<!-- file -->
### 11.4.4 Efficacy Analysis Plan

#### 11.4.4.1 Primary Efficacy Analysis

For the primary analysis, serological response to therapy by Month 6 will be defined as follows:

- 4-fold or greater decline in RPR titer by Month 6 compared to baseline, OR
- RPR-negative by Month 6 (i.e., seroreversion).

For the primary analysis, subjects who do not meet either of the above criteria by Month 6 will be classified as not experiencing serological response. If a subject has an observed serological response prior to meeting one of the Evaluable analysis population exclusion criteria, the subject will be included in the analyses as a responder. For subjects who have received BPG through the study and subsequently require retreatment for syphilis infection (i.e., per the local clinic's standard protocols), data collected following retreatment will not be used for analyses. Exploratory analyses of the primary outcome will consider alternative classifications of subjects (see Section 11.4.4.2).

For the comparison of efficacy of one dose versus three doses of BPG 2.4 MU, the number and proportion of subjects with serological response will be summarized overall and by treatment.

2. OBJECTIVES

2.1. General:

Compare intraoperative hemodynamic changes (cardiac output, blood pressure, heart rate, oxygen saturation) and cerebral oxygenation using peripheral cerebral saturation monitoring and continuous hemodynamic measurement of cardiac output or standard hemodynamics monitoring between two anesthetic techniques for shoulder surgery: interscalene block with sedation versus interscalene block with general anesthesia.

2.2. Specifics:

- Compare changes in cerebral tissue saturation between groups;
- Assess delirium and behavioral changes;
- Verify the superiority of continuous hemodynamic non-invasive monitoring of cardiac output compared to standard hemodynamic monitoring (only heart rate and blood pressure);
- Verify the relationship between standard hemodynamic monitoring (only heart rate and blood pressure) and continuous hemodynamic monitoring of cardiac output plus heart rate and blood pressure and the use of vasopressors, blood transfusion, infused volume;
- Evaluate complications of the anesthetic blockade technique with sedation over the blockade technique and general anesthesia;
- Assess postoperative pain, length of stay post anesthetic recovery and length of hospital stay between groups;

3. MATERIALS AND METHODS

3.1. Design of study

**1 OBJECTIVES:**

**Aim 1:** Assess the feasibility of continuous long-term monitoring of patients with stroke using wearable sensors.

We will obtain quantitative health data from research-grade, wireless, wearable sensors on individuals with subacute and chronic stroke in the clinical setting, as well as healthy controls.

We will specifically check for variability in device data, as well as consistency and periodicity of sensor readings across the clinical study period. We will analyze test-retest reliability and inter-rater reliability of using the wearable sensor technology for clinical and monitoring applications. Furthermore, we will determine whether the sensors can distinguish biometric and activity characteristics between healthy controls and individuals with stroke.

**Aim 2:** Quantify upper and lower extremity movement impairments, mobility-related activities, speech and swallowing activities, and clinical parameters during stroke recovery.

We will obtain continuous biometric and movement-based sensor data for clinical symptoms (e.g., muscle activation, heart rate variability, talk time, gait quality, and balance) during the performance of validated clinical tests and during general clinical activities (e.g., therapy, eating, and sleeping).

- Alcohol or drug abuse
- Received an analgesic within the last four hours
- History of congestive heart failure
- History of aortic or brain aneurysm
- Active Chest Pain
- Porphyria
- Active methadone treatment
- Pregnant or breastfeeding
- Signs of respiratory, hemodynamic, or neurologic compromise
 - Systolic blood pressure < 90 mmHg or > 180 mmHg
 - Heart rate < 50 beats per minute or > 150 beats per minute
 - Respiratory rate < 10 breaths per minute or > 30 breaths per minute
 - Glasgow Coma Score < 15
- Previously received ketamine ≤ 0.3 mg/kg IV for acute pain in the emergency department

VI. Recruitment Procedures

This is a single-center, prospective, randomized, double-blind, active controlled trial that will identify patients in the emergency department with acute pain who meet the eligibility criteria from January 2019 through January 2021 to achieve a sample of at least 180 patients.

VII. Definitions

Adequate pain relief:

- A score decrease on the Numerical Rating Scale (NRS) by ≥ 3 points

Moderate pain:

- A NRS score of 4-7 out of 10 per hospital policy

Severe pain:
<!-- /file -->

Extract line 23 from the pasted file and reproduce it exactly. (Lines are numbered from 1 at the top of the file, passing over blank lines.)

We will specifically check for variability in device data, as well as consistency and periodicity of sensor readings across the clinical study period. We will analyze test-retest reliability and inter-rater reliability of using the wearable sensor technology for clinical and monitoring applications. Furthermore, we will determine whether the sensors can distinguish biometric and activity characteristics between healthy controls and individuals with stroke.